Blair Brown to Replace Mary Louise Wilson in Cabaret July 22

News   Blair Brown to Replace Mary Louise Wilson in Cabaret July 22
 
Blair Brown will come to the Roundabout Theatre Company Cabaret revival on July 22. She will replace the departing Mary Louise Wilson in the role of Fraulein Schneider, as first speculated in InTheater. Wilson, who was nominated for a Tony for her portrayal, will give her last performance July 21.

Blair Brown will come to the Roundabout Theatre Company Cabaret revival on July 22. She will replace the departing Mary Louise Wilson in the role of Fraulein Schneider, as first speculated in InTheater. Wilson, who was nominated for a Tony for her portrayal, will give her last performance July 21.

Brown was last seen on the New York stage in Tom Stoppard's Arcadia at Lincoln Center. Other stage credits include Threepenny Opera, also at Lincoln Center, and The Secret Rapture on Broadway. Brown is perhaps best known, however, as the star of the off beat television show "The Days and Nights of Molly Dodd," which ran in the late '80s and early '90s.

There was no word on how long Wilson's stage partner, Tony-winner Ron Rifkin, would remain in the role of Herr Schultz. As for the rest of the cast, film star Jennifer Jason Leigh will assume the role of Sally Bowles on Aug. 4, following Natasha Richardson's departure on Aug. 2, while Master of Ceremonies Alan Cumming seems set through the end of the year.

Leigh, the daughter of the late Vic Morrow, has amassed a sturdy reputation as one of the best film actresses of her generation, but only recently did she start lifting her voice in song -- most notably in the 1995 movie, Georgia, in which she played the neurotic sister of a popular country singer (Mare Winningham). The performance won her the Best Actress of 1995 nod from The New York Film Critics, but Winningham in the role of Georgia was the actress who made the Oscar running (for Best Supporting Actress).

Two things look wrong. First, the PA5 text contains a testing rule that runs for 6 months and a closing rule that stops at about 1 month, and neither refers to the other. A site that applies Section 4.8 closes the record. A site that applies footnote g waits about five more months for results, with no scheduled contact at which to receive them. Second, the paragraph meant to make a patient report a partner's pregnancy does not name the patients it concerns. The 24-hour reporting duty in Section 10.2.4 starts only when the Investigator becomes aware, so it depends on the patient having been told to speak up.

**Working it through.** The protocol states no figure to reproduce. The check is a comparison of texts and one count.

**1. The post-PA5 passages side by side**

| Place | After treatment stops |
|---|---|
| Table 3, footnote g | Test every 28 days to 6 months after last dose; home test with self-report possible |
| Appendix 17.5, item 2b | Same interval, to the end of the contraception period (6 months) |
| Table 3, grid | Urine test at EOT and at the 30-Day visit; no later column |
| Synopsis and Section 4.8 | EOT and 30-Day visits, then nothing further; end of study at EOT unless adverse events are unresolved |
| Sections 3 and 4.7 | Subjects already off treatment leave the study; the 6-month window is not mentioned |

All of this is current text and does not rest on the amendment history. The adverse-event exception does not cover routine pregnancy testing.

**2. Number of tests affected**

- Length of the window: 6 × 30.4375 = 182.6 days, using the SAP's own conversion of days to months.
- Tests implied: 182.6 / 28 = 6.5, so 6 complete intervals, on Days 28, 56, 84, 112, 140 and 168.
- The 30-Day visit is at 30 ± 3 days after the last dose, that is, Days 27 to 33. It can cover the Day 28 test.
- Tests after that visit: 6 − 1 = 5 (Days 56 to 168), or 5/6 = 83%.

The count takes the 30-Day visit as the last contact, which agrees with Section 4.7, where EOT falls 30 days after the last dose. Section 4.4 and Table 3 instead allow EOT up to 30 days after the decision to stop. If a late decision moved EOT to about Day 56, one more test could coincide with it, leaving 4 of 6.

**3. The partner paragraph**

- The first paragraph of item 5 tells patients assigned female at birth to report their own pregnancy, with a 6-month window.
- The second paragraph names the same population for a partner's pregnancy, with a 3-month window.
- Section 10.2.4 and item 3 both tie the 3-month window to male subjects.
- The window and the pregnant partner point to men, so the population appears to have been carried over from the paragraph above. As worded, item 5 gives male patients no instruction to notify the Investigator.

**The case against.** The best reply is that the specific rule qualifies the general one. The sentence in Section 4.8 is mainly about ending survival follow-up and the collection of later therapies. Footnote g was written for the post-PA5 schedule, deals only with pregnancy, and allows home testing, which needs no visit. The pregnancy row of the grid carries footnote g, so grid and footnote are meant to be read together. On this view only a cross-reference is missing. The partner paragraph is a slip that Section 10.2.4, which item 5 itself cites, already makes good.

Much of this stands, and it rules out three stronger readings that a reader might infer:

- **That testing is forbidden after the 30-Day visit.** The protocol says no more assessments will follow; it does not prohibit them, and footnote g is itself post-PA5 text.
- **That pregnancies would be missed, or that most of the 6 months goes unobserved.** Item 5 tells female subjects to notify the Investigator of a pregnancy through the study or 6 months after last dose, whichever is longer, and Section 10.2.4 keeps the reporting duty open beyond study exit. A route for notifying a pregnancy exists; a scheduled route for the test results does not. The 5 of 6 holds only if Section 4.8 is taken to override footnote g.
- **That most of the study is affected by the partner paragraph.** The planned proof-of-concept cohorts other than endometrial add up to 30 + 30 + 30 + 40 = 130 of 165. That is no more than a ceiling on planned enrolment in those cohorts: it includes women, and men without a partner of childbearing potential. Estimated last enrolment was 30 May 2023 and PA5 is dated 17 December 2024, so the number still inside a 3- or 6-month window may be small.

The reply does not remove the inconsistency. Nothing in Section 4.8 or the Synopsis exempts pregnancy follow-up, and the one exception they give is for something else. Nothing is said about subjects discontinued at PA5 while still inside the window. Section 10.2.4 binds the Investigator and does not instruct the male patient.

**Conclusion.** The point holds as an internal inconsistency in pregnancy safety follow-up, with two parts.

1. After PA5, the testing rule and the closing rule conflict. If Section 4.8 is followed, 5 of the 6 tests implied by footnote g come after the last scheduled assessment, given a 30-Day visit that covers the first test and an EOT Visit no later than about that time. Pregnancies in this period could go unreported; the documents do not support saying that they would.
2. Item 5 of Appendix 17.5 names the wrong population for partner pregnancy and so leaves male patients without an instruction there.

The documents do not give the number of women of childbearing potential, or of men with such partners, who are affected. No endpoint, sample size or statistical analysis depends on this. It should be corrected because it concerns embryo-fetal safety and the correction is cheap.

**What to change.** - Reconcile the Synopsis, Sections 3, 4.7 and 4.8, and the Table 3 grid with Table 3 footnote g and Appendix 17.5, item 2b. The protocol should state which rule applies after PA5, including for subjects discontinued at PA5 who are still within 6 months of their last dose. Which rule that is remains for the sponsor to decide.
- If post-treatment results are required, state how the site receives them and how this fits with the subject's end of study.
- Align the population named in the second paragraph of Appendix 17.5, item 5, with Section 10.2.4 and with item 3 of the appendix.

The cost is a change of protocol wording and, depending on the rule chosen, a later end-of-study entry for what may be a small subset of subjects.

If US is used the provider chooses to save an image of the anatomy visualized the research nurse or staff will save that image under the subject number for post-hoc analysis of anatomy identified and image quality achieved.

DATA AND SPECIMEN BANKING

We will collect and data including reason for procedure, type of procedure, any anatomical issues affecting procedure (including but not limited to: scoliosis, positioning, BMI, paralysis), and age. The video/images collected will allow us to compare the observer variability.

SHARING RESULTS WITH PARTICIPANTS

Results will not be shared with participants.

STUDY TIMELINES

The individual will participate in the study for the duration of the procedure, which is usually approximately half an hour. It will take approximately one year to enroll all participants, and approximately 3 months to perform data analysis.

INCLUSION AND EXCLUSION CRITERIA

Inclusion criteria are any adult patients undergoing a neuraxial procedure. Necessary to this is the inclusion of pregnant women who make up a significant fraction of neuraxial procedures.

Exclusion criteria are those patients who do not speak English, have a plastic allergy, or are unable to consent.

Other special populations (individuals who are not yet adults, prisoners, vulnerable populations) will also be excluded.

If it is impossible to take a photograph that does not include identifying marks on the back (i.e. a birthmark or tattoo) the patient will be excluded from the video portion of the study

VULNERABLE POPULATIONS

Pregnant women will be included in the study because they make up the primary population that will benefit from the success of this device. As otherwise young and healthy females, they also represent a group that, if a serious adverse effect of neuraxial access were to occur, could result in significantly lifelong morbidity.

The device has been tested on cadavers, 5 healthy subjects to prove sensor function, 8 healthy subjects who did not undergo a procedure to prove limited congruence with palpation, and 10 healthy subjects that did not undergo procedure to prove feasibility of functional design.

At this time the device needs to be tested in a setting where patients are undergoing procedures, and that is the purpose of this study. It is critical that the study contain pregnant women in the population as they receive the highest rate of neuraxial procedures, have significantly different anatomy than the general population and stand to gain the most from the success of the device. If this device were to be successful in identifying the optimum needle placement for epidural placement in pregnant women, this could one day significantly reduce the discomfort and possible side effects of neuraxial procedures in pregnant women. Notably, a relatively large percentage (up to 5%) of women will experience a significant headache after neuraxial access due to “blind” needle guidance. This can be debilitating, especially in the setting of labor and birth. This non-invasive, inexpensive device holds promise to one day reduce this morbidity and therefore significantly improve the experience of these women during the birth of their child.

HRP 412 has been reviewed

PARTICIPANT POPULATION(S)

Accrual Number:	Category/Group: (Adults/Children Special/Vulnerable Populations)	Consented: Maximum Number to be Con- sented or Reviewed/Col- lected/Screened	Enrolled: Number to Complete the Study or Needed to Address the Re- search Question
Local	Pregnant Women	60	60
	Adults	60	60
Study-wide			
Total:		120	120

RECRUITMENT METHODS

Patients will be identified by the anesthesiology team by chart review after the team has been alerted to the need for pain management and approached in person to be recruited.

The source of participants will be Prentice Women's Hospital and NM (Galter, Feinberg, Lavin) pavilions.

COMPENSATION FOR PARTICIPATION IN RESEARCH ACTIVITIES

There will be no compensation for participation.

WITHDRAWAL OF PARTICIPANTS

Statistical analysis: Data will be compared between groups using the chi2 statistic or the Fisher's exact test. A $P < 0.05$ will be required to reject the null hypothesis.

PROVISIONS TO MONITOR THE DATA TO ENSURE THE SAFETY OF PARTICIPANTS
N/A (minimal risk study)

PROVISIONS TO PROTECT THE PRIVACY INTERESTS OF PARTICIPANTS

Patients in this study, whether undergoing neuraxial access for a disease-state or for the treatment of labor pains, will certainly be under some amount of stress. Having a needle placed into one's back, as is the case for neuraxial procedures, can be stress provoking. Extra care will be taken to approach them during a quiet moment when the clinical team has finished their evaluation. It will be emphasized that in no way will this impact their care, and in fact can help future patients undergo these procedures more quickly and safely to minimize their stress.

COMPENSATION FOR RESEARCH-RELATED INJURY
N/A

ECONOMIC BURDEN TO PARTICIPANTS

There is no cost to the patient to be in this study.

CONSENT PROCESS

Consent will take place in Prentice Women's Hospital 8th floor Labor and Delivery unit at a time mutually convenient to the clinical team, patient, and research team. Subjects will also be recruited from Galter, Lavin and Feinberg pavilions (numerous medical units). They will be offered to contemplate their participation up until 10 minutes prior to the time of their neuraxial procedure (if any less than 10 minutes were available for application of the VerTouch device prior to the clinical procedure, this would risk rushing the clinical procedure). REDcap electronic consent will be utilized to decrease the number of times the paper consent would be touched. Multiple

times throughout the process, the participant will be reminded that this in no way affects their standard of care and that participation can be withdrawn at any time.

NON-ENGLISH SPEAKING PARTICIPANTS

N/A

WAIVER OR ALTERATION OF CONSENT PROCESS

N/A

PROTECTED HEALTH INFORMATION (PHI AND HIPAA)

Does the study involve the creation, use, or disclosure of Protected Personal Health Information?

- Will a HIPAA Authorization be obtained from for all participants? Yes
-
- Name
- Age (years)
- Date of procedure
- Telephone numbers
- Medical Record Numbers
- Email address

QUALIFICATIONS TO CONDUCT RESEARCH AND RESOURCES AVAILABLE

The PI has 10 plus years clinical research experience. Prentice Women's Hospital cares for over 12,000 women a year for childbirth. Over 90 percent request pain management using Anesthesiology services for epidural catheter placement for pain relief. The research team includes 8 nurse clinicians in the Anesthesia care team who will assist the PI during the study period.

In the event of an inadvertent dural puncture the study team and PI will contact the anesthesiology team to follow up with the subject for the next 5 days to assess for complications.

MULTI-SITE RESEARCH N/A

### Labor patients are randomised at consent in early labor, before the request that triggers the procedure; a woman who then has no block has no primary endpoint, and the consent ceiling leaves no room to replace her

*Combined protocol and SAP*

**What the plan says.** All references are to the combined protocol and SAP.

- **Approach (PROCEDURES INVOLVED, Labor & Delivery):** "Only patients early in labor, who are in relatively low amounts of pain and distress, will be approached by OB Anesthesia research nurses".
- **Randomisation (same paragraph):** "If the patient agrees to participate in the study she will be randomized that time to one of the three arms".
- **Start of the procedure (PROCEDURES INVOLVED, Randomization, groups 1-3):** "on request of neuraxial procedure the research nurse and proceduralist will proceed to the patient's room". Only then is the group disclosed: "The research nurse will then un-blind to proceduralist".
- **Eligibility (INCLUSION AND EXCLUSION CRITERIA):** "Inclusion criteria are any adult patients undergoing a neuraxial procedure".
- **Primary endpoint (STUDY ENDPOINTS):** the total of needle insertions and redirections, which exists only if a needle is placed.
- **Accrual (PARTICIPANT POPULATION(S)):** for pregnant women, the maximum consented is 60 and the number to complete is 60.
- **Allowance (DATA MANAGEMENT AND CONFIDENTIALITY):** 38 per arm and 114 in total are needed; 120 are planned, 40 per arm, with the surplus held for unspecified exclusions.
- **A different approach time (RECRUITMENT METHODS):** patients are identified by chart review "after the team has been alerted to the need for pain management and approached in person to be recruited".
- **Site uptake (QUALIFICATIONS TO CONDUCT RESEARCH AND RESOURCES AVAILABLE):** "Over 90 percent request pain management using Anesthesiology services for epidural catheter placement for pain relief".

Leigh's other film credits include Fast Times at Ridgemont High, Mrs. Parker and the Vicious Circle, Last Exit To Brooklyn and Single White Female. Leigh also starred in the William Mastrosimone drama Sunshine at NY's defunct Circle Repertory Theatre in 1989 and in Picnic at the Ahmanson Theatre in Los Angeles. She also worked at the Williamstown Playhouse as a child. *

Given the rave reviews and multiple award nominations, the Roundabout Theatre Company's revival of Cabaret would likely be a hot ticket in any theatre. Given that its venue, the Kit Kat Klub, has only 500 seats, the frustration for ticket buyers is especially strong, sometimes made worse when many discover their sightlines are partially obstructed by the table and-chair seating arrangements.

Newsday reporter (and Playbill On-Line contributor) Patrick Pacheco reported (May 12) the Roundabout isn't taking this plight lightly, especially since the small number of seats means the sell-out show can barely break even. (The show raised its top tickets from $75 to $80 -- a Broadway high, not counting Ragtime's VIP seating.) That's why director Mendes is apparently looking at moving the show to another site, possibly the old Studio 54 dance club. As of July 1, however, there was no news of a move.